Men's grief following pregnancy loss and neonatal death

Every year, millions of families worldwide experience the loss of their baby before or shortly after birth. In Australia, one in four pregnancies ends in miscarriage, six babies per day are stillborn and up to 1000 babies lose their fight for life in the Neonatal Intensive Care Unit (NICU) each year.

A pair of yellow baby booties placed on grass

Although care and support services for grieving parents and families have improved in the last few decades, fathers frequently report feeling as though they are the “forgotten mourners” following the loss of a baby, and carry the responsibility to support their female partner and family. In Australia, there is limited research into men’s experiences of grief following a loss and their subsequent supports needs. Our research aims to improve the understanding of men’s grief and bereavement following pregnancy loss and neonatal death to inform bereavement care guidelines and support services for fathers.

Latest research

  • Qualitative study on men's experiences of grief and support following termination of pregnancy for life-limiting foetal anomalies, published in the Journal of Clinical Nursing.
  • Quantitative study on the factors contributing to men's grief following pregnancy loss and neonatal death, published in BMC Pregnancy and Childbirth.
  • Research note on men’s experiences of returning to work following pregnancy loss and neonatal death, published in Community, Work and Family.
  • A Systematic review on men’s grief following pregnancy loss and neonatal death, published in BMC Pregnancy and Childbirth.
  • Interviews with men and service providers following miscarriage and stillbirth, published in Midwifery and Death Studies.

Latest media

Current studies

Members of our research team are currently writing up the results of two student projects for publication. 

The first involved follow-up interviews with Australian fathers from our nationwide survey who had experienced neonatal death, to explore their experiences of grief and support in more depth. The second study investigated the grief and support experiences of gay men who have experienced pregnancy loss.

We are also in the planning stages of a new student project, which aims to explore the grief experiences of culturally and linguistically diverse men after perinatal death. This project will interview men, service providers and community leaders about their experiences to gain evidence to inform future support services. For more information on this project, or to express interest in participating, please contact Tom Pearson or Dr Clemence Due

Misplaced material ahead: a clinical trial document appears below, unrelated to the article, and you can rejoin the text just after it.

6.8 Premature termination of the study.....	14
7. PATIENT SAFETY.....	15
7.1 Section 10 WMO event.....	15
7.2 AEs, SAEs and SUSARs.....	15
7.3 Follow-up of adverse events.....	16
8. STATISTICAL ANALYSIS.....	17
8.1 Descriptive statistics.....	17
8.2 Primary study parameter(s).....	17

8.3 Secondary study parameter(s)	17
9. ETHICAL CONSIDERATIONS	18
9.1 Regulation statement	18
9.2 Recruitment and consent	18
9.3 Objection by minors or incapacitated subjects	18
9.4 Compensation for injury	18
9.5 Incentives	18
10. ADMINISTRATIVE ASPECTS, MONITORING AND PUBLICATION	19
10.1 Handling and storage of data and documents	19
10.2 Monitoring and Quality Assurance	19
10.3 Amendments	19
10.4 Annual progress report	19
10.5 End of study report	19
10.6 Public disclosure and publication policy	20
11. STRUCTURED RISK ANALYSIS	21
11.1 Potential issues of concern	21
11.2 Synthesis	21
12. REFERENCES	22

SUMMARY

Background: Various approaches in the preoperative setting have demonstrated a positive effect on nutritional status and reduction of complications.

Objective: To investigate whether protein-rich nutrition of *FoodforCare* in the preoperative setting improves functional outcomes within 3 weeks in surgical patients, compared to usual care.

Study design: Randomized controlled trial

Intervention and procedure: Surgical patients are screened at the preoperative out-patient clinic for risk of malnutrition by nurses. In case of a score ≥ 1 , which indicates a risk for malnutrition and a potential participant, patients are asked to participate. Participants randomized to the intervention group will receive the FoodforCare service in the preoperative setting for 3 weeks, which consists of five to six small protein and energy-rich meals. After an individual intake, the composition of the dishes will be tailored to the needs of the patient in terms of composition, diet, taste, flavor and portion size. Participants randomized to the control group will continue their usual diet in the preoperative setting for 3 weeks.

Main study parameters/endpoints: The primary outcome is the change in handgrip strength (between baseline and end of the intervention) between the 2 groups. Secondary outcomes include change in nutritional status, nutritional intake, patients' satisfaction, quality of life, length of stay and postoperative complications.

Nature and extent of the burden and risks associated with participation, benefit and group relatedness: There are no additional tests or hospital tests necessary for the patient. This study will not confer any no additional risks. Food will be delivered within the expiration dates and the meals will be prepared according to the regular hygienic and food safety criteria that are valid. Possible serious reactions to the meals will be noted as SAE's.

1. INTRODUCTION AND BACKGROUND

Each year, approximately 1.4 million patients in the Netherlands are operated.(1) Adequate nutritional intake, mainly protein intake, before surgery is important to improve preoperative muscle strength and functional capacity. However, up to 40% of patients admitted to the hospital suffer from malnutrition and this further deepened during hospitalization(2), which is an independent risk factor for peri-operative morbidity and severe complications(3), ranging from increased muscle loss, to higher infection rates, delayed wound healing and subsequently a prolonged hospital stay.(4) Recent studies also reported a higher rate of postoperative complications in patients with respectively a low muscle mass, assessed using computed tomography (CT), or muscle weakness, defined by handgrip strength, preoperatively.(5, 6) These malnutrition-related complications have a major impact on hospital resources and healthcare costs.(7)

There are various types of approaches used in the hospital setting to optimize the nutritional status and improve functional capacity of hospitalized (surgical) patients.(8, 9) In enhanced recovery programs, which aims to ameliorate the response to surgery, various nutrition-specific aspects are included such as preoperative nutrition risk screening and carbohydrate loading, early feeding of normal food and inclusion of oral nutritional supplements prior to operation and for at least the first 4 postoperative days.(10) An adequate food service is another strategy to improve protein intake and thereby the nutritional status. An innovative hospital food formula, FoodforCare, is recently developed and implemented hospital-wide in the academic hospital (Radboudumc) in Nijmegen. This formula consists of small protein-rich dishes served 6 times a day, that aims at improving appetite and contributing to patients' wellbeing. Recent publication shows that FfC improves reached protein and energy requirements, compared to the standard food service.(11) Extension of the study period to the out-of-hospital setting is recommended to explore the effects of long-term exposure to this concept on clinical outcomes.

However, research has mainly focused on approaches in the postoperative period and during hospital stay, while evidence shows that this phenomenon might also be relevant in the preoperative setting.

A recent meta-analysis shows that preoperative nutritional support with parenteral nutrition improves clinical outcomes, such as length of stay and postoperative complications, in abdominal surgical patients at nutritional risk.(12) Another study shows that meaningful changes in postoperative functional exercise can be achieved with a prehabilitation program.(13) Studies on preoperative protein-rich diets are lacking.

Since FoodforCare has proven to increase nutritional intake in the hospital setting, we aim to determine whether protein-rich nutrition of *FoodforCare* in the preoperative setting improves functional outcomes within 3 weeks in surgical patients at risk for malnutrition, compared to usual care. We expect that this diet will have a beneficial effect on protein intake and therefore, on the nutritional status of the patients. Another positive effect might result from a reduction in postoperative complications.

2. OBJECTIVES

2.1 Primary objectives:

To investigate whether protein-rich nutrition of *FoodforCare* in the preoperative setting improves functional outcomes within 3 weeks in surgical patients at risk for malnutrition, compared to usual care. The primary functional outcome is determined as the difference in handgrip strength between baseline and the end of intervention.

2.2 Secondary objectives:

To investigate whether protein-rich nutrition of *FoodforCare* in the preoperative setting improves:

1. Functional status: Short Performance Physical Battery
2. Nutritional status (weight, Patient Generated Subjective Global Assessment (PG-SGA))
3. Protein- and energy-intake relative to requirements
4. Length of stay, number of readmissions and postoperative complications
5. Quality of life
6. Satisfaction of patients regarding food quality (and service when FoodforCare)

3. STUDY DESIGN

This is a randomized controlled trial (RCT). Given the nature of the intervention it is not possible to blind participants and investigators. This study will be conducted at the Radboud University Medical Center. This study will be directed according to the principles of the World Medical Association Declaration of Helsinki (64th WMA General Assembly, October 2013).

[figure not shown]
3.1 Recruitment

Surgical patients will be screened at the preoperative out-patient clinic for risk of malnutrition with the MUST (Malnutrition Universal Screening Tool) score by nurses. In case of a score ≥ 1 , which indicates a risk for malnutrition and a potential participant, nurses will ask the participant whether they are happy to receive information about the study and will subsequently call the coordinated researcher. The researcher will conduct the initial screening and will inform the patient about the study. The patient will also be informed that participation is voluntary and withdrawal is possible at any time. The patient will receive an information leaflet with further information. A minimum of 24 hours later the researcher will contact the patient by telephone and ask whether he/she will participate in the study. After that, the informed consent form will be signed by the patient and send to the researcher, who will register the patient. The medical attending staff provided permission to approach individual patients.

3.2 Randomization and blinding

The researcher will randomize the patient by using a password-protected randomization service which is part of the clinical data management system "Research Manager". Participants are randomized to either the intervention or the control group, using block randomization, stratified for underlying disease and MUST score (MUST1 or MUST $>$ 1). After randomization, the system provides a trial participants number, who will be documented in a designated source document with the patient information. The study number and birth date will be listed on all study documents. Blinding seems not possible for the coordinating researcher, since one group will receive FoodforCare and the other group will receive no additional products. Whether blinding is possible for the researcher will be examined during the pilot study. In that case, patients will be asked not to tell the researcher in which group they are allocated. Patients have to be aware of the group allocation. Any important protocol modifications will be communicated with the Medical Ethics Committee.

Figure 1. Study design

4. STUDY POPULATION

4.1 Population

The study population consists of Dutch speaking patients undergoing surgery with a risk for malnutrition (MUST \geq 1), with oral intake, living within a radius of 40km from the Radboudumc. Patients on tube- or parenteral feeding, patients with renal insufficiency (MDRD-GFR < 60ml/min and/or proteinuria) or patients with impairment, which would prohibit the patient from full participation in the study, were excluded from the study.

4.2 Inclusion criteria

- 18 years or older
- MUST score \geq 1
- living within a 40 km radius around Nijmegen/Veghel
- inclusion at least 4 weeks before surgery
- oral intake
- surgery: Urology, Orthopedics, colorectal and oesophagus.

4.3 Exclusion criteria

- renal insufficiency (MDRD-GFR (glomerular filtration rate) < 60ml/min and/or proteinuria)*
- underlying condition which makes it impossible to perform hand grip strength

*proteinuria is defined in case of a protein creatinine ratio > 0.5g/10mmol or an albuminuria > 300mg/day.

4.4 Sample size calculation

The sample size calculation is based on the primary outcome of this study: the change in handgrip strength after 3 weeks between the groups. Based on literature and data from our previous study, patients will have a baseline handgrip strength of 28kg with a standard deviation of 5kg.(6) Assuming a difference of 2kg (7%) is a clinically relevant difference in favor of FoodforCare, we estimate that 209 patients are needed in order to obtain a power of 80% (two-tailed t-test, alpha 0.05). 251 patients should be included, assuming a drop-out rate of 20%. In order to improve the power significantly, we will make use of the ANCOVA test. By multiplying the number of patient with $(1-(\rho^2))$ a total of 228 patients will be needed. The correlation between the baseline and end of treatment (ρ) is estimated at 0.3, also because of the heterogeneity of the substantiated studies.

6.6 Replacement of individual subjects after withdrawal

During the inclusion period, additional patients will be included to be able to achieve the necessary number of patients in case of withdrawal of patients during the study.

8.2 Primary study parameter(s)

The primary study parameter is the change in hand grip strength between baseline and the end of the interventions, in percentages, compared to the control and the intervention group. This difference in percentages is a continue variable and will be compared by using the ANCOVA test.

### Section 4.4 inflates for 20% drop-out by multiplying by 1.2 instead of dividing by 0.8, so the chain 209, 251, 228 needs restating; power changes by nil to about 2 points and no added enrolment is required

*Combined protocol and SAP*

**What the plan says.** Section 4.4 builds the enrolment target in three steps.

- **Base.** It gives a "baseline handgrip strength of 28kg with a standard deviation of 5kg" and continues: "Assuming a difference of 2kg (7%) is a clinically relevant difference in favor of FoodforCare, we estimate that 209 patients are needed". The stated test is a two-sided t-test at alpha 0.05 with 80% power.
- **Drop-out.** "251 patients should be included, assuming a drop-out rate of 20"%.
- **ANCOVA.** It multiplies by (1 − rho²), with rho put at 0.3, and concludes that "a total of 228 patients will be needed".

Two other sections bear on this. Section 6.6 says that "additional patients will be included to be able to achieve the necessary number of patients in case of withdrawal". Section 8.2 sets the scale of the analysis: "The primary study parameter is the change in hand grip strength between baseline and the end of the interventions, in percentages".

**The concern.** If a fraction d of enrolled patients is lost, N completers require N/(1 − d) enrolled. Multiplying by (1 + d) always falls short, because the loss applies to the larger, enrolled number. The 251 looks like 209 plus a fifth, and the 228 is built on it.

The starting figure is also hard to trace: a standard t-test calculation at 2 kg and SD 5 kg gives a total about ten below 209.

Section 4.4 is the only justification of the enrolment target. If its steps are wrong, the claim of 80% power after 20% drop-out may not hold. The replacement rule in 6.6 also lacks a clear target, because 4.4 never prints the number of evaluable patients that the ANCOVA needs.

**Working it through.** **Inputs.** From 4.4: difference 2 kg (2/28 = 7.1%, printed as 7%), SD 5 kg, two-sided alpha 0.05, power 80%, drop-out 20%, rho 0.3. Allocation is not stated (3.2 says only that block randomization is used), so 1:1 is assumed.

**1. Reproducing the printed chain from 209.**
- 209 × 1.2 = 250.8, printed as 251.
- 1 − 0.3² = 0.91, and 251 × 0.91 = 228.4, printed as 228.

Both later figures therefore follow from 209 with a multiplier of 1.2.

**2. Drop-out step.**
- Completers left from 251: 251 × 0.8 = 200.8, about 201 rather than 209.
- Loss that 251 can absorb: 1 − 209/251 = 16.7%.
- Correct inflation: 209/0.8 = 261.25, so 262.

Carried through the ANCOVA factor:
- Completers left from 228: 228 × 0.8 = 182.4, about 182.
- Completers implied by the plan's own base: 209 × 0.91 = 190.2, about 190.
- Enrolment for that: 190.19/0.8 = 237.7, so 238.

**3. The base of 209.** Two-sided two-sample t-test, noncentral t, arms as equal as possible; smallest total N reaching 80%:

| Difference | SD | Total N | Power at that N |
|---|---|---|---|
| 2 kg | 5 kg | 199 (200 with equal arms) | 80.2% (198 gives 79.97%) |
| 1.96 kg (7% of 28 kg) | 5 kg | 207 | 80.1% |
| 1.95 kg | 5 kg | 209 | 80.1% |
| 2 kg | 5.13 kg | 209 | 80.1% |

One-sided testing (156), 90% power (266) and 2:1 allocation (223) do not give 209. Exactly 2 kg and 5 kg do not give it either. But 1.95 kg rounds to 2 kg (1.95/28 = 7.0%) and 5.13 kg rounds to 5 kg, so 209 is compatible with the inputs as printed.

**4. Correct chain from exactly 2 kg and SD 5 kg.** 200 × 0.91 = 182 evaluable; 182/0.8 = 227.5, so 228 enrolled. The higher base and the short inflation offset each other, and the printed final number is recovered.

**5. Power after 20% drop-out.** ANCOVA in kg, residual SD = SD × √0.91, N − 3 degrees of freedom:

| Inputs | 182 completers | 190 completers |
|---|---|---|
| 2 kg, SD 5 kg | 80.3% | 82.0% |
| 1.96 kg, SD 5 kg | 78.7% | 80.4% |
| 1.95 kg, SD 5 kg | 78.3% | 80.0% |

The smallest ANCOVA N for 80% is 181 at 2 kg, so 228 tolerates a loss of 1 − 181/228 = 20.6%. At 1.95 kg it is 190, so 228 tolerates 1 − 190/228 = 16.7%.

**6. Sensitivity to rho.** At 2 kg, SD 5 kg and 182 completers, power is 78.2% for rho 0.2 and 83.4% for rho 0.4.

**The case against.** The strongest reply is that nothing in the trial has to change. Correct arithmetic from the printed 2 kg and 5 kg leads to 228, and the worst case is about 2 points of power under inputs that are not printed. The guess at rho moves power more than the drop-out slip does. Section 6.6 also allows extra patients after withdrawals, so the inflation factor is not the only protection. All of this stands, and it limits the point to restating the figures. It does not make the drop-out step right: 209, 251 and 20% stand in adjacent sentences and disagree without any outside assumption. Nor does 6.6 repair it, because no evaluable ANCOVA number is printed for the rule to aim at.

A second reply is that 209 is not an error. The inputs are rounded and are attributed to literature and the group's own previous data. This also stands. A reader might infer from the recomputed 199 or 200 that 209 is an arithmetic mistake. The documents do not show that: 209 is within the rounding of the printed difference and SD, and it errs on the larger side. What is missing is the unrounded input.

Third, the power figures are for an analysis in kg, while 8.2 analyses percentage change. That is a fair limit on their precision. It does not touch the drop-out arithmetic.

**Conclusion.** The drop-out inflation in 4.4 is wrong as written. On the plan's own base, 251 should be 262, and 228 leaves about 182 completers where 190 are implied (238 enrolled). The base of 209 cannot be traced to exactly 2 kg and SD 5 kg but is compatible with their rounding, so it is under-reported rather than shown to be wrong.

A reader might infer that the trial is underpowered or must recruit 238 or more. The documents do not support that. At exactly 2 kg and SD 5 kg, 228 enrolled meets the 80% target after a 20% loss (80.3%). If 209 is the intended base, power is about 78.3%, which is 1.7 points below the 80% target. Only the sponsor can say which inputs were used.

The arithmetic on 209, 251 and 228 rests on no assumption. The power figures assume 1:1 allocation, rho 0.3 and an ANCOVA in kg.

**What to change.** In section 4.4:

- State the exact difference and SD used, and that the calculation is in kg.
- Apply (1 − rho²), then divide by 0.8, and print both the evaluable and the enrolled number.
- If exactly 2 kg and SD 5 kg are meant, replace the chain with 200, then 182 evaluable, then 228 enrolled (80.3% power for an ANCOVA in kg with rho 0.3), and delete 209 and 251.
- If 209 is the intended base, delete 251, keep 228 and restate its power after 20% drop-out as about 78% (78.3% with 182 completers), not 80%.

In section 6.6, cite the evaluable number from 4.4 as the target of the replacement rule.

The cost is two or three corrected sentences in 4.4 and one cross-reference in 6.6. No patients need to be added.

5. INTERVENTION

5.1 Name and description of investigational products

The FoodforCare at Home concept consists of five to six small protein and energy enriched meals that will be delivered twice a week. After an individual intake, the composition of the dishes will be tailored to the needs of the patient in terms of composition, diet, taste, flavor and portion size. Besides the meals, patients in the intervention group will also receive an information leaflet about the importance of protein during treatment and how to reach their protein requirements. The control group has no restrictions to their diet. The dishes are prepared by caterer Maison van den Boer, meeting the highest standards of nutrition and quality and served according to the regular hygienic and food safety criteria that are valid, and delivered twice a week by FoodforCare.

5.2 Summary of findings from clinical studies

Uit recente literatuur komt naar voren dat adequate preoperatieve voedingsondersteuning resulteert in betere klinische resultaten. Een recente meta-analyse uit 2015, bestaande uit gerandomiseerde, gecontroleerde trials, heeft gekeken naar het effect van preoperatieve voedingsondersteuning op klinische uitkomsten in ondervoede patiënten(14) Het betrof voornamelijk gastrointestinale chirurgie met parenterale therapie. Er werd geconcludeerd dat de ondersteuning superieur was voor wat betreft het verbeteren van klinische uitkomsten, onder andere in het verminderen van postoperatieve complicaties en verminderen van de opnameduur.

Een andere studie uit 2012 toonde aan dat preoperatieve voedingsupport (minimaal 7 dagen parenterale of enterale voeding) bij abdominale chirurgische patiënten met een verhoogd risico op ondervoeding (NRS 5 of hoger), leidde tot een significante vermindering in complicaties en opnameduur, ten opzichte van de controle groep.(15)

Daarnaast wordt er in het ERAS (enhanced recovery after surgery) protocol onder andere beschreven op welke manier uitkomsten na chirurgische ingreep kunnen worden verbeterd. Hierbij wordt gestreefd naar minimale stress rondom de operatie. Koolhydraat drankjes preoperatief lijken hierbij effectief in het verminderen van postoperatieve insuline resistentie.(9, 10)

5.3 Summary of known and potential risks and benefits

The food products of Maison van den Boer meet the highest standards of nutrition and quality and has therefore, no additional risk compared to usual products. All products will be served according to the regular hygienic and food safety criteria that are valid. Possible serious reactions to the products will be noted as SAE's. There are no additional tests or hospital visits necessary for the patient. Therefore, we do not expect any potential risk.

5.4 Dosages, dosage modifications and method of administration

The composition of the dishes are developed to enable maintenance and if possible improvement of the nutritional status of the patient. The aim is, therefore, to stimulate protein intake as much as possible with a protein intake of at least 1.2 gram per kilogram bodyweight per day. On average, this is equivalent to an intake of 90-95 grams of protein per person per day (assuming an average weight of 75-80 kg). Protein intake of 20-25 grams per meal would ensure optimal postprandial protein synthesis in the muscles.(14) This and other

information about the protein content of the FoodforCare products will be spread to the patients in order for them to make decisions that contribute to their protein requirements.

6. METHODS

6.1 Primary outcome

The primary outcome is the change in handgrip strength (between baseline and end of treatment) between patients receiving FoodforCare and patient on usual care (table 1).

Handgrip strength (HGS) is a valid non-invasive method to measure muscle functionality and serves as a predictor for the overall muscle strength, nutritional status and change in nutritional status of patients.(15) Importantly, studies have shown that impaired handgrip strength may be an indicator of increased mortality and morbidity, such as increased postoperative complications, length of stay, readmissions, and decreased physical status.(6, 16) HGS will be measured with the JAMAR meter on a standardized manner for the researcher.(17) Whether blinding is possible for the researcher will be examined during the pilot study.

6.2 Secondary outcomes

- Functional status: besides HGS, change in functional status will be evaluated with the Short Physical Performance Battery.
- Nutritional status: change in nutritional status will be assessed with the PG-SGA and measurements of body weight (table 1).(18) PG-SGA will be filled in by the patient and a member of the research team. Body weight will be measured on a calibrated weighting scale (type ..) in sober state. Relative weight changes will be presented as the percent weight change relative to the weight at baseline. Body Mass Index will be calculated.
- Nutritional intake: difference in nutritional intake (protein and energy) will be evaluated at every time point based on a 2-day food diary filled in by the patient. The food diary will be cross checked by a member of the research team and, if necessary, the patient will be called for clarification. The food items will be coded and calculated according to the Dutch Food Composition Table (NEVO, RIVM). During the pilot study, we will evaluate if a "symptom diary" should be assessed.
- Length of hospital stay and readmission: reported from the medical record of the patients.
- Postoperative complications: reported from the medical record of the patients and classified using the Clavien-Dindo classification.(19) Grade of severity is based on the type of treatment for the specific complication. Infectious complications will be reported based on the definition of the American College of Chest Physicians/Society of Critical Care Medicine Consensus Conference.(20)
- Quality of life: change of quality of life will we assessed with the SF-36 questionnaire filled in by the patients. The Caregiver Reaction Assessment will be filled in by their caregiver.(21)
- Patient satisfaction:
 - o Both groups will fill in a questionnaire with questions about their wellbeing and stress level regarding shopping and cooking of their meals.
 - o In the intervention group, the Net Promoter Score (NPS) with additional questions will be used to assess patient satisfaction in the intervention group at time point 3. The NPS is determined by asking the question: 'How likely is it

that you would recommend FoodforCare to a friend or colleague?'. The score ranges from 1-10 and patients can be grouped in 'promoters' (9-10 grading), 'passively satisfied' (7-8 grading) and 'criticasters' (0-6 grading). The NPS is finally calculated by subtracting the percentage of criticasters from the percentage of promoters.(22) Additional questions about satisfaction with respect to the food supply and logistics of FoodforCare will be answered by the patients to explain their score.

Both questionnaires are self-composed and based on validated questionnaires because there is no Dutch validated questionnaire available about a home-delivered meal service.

More about our completed studies

Factors contributing to men's grief following pregnancy loss and neonatal death

In late 2019, we surveyed over 250 Australian men on their experiences of grief following pregnancy loss and neonatal death to further explore men’s experience of grief and the factors that contribute to grief. 

Men’s grief scores in our study were substantially high across loss types, with the average grief score sitting above the minimum cut-off considered to be a high degree of grief.

Higher total grief scores were associated with having a history of previous losses, lower marital satisfaction, less availability of social support, little acknowledgement of grief from family/friends, more time spent bonding with the baby during pregnancy, and feeling as though a role of being a ‘supporter’ conflicted with the ability to process grief.

Factors related to grief also differed depending on grief style. Higher levels of intuitive (emotion-focused) grief were associated with less support received from healthcare professionals. In contrast, higher levels of instrumental (activity-focused) grief were associated with more time and higher quality of attachment to the baby during pregnancy, less availability of social support and acknowledgement of men’s grief from their female partner, the ‘supporter’ role interfering with grief, and tendencies toward self-reliance.

These findings indicate that men can experience high levels of grief regardless of the baby’s gestational age, requiring acknowledgement and validation from all healthcare professionals, family/friends, community networks and workplaces. Tailored information and support are also needed to help address male-specific needs, such as balancing a desire to support and be supported. Strategies to support men should consider grief styles and draw upon existing father-inclusive practice recommendations.

Read full paper

Men’s experiences of grief and support following termination of pregnancy for life-threatening foetal anomalies

In 2019/20, we completed follow-up interviews with ten men who completed our nationwide survey and experienced a termination of pregnancy for foetal anomaly (TOPFA). This group of bereaved parents have been particularly under-represented in the research literature to date.

Findings indicated that TOPFA is an extremely difficult experience for men, characterised by emotional reactions of shock and grief, challenges in decision-making, and perceived stigma surrounding termination of pregnancy.